Exhibs: Help us o’seas

Group sends messages to distribs, H'wood

FROM SHOWEST
LAS VEGAS — Overseas exhibitors are ready to push into such giant untapped markets as Russia and China, but a group of them insisted Monday they won’t move forward unless distributors lower film print rental costs to make expansion economically viable.

“I think the big opportunity is Asia,” said Joe Peixoto, CEO of United Cinemas Intl. Local infrastructure is poor, there is a large population and a huge appetite for film — while economies from South Korea to Malaysia have strengthened, he said during a discussion of the international exhib biz at industry confab ShoWest.

Talk ranged from the building frenzy that’s migrated from the U.S. to Europe to foreign exhibs’ strong desire for a shorter window between U.S. and overseas releases and the advent of digital cinema. On all points, the message to distribs was simple: You need us as much as we need you, and we don’t want the short end of the stick.

Peter Dobson of Warner Intl. Cinemas said, “China is just sitting there, waiting for the taking.” There’s also plenty to do in Japan and Latin America, plus huge potential in Russia and Eastern Europe, but given the cost of new construction and the necessity of low ticket prices in developing markets, the exhibs said they need some help.

“Film rental is a real issue,” said Cinemark Intl.’s Tim Warner. “Exhibs have to go in there with brick and mortar. I personally don’t feel that distribution is doing enough to encourage the growth of the marketplace.” He also didn’t see changes in China or Russia happening without a break on rental to about 40% of box office. It currently ranges from about that level (in very few cases) to 60% or more.

Ducats

“The average ticket prices in Third World countries are much lower than in the U.S. and probably will never increase to the U.S. averages,” Warner said. But admissions are high and likely to mean profits in the long term if exhibs and distribs work together, he added.

Exhibs, meanwhile, aren’t shy about claiming credit for expanding the film market with their new multi- and megaplexes. “What would the state of the industry be if we hadn’t built?” Warner said.

According to ACNielsen EDI, there’s been a 40% jump in screen count overseas in the past five years, with attendance up 31%. Distribs have done their part with new product, as the film supply has grown by 50% over the same period, giving moviegoers in international markets an unprecedented range of choices in any given week.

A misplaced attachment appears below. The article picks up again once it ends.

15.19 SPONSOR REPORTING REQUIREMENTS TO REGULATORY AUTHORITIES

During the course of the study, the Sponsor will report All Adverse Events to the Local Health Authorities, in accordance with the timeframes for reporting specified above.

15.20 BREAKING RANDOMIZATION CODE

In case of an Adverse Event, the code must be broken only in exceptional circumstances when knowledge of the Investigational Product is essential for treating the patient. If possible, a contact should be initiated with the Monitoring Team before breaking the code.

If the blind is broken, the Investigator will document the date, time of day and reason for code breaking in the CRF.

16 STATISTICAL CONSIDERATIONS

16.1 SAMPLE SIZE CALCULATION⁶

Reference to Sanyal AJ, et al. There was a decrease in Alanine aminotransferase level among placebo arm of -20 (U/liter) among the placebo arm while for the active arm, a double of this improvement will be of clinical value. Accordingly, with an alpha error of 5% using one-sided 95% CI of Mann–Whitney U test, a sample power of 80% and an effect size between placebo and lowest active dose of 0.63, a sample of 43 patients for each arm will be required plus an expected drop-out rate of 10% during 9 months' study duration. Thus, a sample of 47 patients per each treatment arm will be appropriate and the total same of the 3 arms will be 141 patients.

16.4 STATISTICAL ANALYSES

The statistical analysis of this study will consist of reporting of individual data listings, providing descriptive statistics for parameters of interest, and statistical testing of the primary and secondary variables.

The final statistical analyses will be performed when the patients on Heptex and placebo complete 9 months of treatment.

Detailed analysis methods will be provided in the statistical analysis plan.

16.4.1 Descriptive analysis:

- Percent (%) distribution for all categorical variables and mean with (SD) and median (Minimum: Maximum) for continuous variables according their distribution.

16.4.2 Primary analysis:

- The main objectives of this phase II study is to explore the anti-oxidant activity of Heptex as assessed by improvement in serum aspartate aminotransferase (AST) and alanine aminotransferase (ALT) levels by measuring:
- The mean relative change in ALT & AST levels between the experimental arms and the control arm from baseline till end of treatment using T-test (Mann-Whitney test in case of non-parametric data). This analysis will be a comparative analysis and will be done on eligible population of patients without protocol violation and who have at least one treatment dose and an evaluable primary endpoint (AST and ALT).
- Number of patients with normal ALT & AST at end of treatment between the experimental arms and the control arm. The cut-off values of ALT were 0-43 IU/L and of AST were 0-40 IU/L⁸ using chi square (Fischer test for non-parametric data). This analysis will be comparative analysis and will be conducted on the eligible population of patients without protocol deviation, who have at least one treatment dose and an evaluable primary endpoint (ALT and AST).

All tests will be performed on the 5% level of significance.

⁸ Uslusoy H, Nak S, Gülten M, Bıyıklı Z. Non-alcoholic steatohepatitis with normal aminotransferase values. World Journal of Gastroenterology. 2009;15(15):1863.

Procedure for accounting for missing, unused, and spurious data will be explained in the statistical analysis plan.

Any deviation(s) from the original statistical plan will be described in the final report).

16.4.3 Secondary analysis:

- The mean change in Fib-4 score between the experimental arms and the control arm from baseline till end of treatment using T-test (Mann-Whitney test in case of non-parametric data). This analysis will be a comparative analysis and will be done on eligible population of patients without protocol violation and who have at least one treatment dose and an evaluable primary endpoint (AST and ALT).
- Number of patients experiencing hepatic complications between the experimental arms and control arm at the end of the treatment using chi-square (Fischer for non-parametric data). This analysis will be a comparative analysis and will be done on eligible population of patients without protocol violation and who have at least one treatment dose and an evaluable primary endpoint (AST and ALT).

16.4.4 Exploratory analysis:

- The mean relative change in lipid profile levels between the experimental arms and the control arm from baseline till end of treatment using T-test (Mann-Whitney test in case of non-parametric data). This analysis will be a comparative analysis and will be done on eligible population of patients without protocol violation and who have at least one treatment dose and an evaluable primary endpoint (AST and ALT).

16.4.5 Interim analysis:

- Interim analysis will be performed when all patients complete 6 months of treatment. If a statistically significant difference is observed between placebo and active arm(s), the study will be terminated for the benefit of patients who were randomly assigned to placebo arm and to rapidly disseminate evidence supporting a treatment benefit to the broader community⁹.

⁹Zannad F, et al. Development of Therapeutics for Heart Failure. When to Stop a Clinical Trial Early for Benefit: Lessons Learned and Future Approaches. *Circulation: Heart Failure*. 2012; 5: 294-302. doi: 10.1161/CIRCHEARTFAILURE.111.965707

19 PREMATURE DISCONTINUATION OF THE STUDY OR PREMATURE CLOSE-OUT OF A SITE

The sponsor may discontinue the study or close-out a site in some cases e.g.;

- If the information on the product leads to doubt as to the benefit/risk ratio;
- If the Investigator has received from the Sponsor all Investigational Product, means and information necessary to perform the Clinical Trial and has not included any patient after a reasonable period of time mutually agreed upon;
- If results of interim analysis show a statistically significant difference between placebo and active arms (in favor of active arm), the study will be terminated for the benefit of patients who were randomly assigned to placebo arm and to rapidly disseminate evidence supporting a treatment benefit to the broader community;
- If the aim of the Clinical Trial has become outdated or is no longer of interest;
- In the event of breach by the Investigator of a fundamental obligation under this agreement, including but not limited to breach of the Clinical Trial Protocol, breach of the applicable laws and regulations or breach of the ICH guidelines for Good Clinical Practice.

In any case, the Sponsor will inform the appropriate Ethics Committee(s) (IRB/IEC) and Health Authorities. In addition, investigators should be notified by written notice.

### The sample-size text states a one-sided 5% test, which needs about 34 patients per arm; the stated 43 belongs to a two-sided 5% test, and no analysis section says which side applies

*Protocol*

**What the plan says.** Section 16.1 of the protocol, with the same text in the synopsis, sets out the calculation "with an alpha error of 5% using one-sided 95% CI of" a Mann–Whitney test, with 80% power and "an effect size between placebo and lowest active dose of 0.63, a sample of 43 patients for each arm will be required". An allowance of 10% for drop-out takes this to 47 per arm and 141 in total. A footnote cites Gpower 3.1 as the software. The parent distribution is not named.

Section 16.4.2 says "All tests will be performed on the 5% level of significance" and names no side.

Of course construction costs money. “At $100,000 a screen, that’s $450 million. At $200,000, it’s a billion dollars,” and so on up, said Nielsen EDI’s Ton Borys.

One observer, Joost Bert of Brussels-based exhib Kinepolis Group, said that while overseas players could and should be wary of overeager development after witnessing the financial pain and massive debt loads of their U.S. counterparts, the international crowd isn’t taking the hint. “I see it as an exhibitors’ disease,” he said. “No lessons will be learned. It’s happening in Germany. France is next. It’s very sad to see, but it’s a fact.”

Taking advantage of their moment in the sun, the group sent out a few other messages to Hollywood:

  • Please cut down on the U.S.-centric sports movies. American football is only in America. Also ease up on U.S. politically themed pics.

  • Spread out the releases. Distributors have a tendency to bulk up on genres during holiday seasons, limiting each film’s success. If a pic is given breathing space in off-season distribution, it may well generate worthy box office. In the meantime, genre pics will again square off this summer when “The Road to El Dorado” and “Dinosaur” face off overseas.

  • Close the window between release dates in the U.S. and Europe, for everyone’s sake. Piracy is a major problem, Dobson and others said, and bad buzz travels overseas fast. Look at “The Beach,” which had a very short window and did so-so biz in the U.S., but cleaned up overseas. “I wonder what would have happened if there was (a) 100-day wait,” he said.

A little late

Peixoto noted that “Stuart Little,” out last December in the U.S., won’t hit foreign markets until this summer. “The bloom might be off the rose,” he said.

The exhibs noted that the rise of digital cinema, which will make global film launches a snap, may address that particular problem.

Peixoto said he believes digital cinema will become more widespread in two to three years. Overall, the exhibitors believe that distributors — who would save on shipping costs and film restoration — will reap most of the benefits the soonest, but that there’s something in it for them as well — advertising for one: It will be cheaper and easier and more highly targeted.

“We can show whatever we want — the screen will never be empty,” Bert said. Grade schools, universities and a number of other institutions are interested, he added. After a bad experience in one of his locations, however, where fans nearly ripped the place apart, he may stay away from soccer — since movie theaters have no problems with alcoholism, hooliganism and drugs just now. “We don’t have it, and we have to avoid it,” he said.

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